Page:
Carl Henley, DDS, supports the oral health of his Naperville, Illinois, patients through state-of-the-art dental care.

Nanotechnology may soon change the way that dentists treat cavities. Currently, many fillings fail due to secondary cavities near the original site. While traditional dentistry can remove most of the damaged tissue, it’s impossible to remove all bacteria in the tooth. Now, researchers at the University of Maryland School of Dentistry in Baltimore have created a composite filling that may help neutralize the bacteria and rebuild the damaged tooth.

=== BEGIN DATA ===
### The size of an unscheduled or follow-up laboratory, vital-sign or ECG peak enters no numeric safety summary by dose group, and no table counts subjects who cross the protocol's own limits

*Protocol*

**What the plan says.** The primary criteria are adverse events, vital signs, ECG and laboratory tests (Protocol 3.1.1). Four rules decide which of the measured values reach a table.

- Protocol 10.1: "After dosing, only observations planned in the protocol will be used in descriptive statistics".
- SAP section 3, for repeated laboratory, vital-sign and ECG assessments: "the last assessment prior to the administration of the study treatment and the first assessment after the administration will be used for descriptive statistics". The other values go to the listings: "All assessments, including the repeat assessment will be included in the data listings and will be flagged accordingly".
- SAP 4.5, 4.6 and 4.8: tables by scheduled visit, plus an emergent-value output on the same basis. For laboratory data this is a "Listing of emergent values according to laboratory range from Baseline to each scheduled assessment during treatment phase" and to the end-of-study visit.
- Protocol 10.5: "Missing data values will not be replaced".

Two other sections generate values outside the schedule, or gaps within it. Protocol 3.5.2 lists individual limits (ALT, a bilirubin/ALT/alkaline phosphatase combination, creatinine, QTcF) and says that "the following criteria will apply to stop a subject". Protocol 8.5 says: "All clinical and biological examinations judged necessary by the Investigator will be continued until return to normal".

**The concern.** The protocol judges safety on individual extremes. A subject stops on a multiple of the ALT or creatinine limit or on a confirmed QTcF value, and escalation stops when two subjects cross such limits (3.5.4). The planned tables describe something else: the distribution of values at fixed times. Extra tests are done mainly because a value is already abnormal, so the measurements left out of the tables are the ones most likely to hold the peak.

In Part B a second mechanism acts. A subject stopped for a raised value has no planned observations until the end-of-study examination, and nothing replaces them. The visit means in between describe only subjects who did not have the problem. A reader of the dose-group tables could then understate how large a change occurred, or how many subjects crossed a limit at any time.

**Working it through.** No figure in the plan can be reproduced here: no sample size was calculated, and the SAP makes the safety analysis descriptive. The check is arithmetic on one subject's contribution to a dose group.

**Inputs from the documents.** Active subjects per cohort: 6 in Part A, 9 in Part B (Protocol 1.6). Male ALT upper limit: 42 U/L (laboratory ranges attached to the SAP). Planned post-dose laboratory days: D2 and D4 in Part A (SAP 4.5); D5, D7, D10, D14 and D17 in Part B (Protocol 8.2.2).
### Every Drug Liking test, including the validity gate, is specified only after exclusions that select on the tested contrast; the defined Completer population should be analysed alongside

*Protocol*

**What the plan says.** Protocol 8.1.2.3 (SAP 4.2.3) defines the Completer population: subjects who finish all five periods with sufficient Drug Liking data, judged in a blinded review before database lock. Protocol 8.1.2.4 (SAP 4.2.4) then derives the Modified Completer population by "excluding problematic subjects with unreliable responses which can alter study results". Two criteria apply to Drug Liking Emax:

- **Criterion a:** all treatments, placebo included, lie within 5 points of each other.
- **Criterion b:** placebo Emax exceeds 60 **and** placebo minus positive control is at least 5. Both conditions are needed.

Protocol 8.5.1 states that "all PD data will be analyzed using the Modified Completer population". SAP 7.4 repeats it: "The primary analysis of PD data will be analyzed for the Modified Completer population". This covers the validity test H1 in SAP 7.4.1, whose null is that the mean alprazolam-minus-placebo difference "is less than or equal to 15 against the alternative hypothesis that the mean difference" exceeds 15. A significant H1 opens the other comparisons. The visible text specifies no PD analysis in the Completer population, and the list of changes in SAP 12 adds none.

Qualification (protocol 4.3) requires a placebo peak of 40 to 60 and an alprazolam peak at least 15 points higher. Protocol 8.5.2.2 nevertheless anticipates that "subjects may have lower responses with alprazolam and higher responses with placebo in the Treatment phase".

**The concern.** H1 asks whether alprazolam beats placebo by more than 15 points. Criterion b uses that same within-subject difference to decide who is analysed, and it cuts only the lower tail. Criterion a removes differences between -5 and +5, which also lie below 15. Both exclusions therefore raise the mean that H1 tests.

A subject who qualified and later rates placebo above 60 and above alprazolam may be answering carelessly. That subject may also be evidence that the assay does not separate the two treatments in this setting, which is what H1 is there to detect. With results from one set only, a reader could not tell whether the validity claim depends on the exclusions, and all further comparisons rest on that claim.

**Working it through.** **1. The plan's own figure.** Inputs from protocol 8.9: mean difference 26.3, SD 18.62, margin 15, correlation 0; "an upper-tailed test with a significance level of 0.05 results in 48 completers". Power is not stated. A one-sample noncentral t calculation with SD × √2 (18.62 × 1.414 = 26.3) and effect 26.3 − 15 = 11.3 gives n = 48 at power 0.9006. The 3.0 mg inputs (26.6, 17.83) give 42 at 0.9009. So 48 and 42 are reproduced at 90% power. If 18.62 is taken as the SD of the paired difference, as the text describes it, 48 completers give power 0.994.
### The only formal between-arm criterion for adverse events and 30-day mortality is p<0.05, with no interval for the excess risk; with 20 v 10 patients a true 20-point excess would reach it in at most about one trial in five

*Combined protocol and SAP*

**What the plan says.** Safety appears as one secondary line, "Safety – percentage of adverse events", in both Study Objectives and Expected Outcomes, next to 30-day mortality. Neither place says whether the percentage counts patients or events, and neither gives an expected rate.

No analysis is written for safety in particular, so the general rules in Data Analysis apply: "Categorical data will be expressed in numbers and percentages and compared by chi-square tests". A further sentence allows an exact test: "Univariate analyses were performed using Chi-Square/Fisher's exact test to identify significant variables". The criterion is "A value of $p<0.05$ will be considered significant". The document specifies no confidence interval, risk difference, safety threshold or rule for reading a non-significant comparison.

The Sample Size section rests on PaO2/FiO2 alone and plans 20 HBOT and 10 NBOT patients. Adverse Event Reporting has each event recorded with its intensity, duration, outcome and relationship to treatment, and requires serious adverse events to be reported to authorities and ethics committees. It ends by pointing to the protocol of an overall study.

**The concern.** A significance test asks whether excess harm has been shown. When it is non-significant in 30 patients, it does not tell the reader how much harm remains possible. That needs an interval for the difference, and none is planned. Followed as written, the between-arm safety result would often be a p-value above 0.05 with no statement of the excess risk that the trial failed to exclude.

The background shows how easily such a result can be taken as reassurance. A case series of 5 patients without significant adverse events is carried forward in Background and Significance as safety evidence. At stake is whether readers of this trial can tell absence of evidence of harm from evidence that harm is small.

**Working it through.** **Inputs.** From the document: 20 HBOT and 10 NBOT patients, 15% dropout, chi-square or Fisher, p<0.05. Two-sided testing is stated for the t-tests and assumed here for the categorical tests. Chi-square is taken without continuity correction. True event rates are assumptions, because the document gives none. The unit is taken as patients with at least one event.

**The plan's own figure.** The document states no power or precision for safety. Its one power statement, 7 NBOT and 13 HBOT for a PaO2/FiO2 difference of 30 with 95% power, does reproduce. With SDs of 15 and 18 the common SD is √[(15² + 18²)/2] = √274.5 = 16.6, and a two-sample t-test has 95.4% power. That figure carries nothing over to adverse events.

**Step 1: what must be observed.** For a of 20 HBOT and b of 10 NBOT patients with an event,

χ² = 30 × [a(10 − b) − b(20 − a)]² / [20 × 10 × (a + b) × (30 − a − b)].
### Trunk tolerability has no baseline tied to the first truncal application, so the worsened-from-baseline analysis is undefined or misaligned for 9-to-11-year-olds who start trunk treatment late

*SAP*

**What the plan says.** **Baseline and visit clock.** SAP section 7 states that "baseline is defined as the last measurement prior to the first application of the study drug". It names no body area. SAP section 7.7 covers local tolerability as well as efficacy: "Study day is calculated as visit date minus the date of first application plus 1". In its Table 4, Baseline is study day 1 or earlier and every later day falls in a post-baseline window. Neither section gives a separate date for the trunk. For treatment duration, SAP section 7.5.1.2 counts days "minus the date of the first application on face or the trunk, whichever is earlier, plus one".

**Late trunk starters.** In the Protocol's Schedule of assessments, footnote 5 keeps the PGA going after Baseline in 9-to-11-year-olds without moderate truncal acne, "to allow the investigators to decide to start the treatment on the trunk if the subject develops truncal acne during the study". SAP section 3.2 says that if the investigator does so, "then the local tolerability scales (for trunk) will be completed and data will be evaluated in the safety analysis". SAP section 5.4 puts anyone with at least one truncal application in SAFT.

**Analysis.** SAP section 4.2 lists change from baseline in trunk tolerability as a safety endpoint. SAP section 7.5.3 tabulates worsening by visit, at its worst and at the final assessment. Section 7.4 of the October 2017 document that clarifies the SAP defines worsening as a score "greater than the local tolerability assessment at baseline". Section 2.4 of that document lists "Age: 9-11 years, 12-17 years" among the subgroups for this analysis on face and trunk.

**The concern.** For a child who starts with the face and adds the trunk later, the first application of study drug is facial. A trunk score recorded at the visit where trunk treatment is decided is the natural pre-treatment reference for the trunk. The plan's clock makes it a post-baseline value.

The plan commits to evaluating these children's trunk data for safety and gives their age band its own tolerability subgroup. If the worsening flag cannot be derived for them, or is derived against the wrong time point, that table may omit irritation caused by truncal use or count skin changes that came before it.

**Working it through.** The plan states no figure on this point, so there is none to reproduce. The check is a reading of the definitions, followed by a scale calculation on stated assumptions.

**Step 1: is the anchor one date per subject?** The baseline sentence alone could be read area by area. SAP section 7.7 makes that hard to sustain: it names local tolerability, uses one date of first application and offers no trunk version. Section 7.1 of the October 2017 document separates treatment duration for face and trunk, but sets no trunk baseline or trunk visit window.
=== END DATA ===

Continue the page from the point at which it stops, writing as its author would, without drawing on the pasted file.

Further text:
The new filling uses a primer and adhesive containing silver nanoparticles and quaternary ammonium. These give the primer and the adhesive antibacterial properties and prevent the bacteria from creating tooth-damaging acid. The composite fillings also contain calcium phosphate nanoparticles to help regenerate the damaged tooth. In a laboratory setting, the fillings seemed to accomplish both goals. Researchers next plan to test them on animal teeth and on human volunteers in Brazil.